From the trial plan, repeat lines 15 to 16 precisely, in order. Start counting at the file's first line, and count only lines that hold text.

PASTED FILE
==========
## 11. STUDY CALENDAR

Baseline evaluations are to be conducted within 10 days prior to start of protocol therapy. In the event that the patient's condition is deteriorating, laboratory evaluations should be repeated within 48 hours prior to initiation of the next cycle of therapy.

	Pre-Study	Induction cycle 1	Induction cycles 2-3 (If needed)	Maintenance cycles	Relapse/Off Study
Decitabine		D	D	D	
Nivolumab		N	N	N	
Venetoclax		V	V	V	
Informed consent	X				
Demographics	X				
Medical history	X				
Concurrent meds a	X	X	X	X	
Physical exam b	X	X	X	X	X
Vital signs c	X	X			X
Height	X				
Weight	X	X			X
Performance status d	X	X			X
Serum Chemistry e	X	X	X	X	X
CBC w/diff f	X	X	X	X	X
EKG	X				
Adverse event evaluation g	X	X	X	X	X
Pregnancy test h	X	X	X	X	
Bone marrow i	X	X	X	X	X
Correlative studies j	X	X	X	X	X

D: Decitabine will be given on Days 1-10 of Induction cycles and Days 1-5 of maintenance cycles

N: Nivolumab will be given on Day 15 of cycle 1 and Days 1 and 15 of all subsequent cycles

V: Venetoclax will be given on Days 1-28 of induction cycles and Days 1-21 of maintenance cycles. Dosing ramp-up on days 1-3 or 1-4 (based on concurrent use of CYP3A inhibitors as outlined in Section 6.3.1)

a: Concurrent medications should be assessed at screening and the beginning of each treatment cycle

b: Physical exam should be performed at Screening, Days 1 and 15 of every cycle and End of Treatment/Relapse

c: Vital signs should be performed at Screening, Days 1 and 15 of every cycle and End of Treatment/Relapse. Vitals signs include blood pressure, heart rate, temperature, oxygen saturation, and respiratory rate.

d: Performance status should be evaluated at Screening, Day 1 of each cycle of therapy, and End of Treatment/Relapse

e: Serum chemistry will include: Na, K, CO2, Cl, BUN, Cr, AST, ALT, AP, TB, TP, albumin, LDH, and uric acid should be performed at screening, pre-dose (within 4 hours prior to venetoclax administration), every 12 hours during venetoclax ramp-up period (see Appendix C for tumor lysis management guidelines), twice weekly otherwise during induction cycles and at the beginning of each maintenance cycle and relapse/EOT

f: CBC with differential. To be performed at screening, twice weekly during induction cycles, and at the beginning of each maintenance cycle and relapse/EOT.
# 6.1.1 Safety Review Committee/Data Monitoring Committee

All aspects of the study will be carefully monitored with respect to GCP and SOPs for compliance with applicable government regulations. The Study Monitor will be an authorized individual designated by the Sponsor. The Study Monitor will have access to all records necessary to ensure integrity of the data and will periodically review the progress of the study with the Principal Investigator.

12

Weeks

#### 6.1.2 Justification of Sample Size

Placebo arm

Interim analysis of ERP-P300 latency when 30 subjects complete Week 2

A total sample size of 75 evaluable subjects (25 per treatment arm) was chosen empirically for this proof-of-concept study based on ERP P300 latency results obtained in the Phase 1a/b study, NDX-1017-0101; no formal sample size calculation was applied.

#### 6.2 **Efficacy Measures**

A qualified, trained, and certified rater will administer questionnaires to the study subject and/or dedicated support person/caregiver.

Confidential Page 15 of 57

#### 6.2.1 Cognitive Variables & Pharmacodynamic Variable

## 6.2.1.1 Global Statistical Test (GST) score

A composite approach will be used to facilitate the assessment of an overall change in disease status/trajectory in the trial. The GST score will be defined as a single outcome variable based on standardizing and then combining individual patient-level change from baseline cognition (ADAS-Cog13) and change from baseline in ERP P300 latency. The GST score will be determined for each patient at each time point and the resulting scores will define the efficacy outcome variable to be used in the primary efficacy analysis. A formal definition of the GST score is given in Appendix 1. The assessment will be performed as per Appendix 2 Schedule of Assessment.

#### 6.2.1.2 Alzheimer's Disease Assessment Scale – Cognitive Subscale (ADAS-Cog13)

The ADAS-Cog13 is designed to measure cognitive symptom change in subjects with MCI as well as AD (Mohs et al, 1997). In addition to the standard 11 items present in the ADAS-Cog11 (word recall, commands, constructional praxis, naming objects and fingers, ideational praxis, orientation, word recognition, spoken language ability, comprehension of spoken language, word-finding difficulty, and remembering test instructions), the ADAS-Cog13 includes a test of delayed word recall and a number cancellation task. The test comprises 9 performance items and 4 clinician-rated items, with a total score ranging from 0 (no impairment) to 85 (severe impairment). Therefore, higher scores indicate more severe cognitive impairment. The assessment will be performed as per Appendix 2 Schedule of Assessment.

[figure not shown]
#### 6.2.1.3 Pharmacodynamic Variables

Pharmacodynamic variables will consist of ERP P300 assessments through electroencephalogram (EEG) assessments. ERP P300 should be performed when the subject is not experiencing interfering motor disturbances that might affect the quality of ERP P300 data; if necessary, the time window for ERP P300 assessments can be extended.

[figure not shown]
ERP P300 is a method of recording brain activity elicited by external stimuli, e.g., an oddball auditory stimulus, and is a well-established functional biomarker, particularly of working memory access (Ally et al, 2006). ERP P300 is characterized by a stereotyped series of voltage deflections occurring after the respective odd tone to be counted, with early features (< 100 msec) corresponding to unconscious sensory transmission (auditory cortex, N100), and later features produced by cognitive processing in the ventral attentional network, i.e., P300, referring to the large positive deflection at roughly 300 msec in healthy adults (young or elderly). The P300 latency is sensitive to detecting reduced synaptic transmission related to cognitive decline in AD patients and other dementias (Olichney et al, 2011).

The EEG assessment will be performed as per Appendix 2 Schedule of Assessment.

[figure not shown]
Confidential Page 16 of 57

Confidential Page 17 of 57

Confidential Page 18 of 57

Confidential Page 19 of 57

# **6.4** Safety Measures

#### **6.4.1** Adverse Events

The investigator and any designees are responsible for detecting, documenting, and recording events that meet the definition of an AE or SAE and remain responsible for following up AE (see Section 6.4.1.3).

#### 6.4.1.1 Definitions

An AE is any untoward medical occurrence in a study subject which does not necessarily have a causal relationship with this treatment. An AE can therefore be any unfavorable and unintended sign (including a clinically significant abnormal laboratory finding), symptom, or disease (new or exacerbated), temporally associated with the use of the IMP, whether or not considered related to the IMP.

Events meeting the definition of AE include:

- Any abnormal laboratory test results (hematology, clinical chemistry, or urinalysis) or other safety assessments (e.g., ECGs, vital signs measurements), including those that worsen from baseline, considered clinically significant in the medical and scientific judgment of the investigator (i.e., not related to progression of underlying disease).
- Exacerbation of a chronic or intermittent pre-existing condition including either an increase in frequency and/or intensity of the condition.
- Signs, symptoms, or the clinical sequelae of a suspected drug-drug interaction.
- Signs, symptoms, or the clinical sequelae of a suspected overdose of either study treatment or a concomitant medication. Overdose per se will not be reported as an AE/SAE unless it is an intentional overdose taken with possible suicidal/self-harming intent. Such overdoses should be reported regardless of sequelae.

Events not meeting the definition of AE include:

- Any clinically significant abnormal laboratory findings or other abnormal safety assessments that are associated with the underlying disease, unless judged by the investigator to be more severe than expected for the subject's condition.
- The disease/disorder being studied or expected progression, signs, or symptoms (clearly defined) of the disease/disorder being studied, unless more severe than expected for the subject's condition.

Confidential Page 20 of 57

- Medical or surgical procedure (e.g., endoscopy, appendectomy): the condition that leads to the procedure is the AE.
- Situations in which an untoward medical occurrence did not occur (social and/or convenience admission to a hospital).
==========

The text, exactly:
Performance status d	X	X			X
Serum Chemistry e	X	X	X	X	X